Armchair Cinephile


28 Days Later (Fox)
Day of the Dead, Halloween (Anchor Bay)
The Crazies, Christopher Lee Collection (Blue Underground)
Lair of the White Worm (Artisan)
Cronos (Lions Gate)
Bowling for Columbine (MGM)
The Santo Collection (Rise Above Entertainment)


Flesh-eating zombies are coming back into vogue, it seems, and I'm not just talking about Donald Rumsfeld. The recent 28 Days Later (Fox), which hits DVD just in time for Halloween, is a stunning example of the genre - one that's actually scary, not just a goofy gore-fest. I didn't realize until last week, though, how much it owed to George Romero, whose Living Dead trilogy set the standard for undeaditude. Day of the Dead (Anchor Bay), the trilogy's last chapter, also puts the unchecked post-apocalyptic lechery of human soldiers on the same level of threat as walking corpses. It's not going to rattle you like 28 Days might, but it has a silly sense of fun to it, particularly concerning a mad professor who wants to domesticate the homicidal creatures.

Romero fans should also know that Blue Underground dug up his little-seen The Crazies not long ago to sate your hunger for pseudo-scientific scares. The label's obsession with trash cinema extends to its Christopher Lee Collection, a four-flick trove of oddities like Circus of Fear (co-starring immortal scenery-chewer Klaus Kinski), The Bloody Judge, and two installments of the Fu Manchu series. The Fu films in particular are pretty silly (natch, coming from director Jess Franco), but it's fun to see how classy Lee is about them in retrospect. In an interview shot recently for the DVD, he doesn't damn them, but he also refuses to claim they're something they aren't.

Speaking of silly: Ever wondered what Roman Polanski looks like in drag? Paramount's The Tenant contains that unsettling image - though that shouldn't dissuade you from seeing the film, a claustrophobic, quiet, little piece that exemplifies the creepy psychological atmosphere that first got Polanski noticed. That sensibility is all over Knife in the Water, the director's first feature, which was recently released by the Criterion Collection with an invaluable second disc full of his early short films.

I'm guessing Polanski would like Lair of the White Worm (Artisan), Ken Russell's camp classic that was allegedly inspired by a Bram Stoker novel, but clearly owes more to the legendarily skewed man behind Crimes of Passion and Altered States. Full of hallucinogenic sexual imagery, British weirdness, perversion, and religion, it's a kinky, kooky horror flick that might inspire more giggles than nightmares.

Not so with Cronos (Lions Gate), which has some very strange imagery but is completely serious - tender, even, in its story of an old man who builds a device to grant him immortality. The debut from Devil's Backbone director Guillermo Del Toro, it approaches classic horror themes from new angles; Del Toro once said he was dissatisfied with some of the effects in this independent Mexican production, but the drama here makes that concern irrelevant. Most horror films are happy just to startle or shock, but Del Toro is so in love with the genre that he begs you to think long and hard about it.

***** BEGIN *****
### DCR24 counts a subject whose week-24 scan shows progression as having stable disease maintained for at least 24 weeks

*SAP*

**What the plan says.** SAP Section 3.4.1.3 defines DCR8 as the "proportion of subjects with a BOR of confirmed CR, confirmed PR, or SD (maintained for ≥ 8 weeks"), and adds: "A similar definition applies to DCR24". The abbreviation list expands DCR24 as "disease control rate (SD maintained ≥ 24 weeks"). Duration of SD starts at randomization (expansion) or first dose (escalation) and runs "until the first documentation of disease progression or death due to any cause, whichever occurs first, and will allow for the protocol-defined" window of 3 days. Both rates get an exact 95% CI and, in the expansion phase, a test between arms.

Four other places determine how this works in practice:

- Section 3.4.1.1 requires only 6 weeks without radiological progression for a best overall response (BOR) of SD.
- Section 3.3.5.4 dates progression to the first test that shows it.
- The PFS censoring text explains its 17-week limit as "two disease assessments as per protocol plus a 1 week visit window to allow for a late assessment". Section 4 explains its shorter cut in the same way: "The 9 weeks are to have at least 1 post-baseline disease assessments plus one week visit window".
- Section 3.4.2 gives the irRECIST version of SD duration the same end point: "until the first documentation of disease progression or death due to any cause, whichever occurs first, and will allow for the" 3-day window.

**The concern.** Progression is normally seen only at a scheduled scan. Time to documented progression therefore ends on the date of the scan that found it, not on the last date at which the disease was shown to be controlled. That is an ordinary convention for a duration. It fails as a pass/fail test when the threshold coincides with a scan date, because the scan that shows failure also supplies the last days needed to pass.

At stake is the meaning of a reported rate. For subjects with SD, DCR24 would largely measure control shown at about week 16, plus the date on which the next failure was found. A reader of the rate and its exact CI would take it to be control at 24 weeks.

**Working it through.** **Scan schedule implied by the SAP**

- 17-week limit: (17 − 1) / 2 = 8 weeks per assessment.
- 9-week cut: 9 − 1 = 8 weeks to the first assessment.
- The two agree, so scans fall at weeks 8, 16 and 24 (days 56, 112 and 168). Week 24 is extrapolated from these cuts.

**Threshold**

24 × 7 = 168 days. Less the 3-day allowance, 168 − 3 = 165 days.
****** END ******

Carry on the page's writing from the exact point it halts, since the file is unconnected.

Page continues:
Back in cut-and-drysville, Anchor Bay recently celebrated the 25th anniversary of the end-all, be-all slasher movie, Halloween. Naturally, they have done a sharp new video transfer, but they've also done what they couldn't do for their previous releases of the film - licensed the informative director's commentary that John Carpenter did (along with producer Debra Hill and star Jamie Lee Curtis) for Criterion back in the days of Laserdisc. Michael Myers may have come back to kill more unfortunate souls in sequels, but this is surely the one that matters.

Even after overdosing on fake blood and latex guts, the scariest thing I've seen on DVD all month is from real life: The security camera footage that Michael Moore includes in Bowling for Columbine (MGM) is chilling even years after the high-school massacre, and Moore's use of amateur footage from the World Trade Center attack is still like a slap in the face. The amazing thing is how he can weave such upsetting material into a film that is so funny, so affecting, and so provocative of intelligent thought. Moore is a jackass, but he's the jackass we need - and those who are put off by his personality would do well to take a serious look at the film, putting aside his theatrical flourishes (the ugly Charlton Heston confrontation, for instance) and considering the questions he's asking about a frightened, angry, violent America. Scary.

Wait! Halloween is supposed to be about fun monsters. And who better to take them on than Santo, the silver-masked hero of Mexican wrestling? In their growing Santo Collection (which can be had either as a boxed set or as individual DVDs), Rise Above Entertainment is reissuing vintage adventures with names that say it all: Santo Y Blue Demon Contra El Doctor Frankestein, Santo en Atacan Las Brujas, and Santo en La Venganza de La Momia. As with some of the titles above, the words "silly" and "slapdash" come to mind, but Mr. S is always sincere in his battle against the forces of evil, even if his screenwriters and directors should occasionally be on his list of enemies. At least he doesn't have to go shopping for a Halloween costume, which is what some of us should be doing, instead of watching all these movies. •


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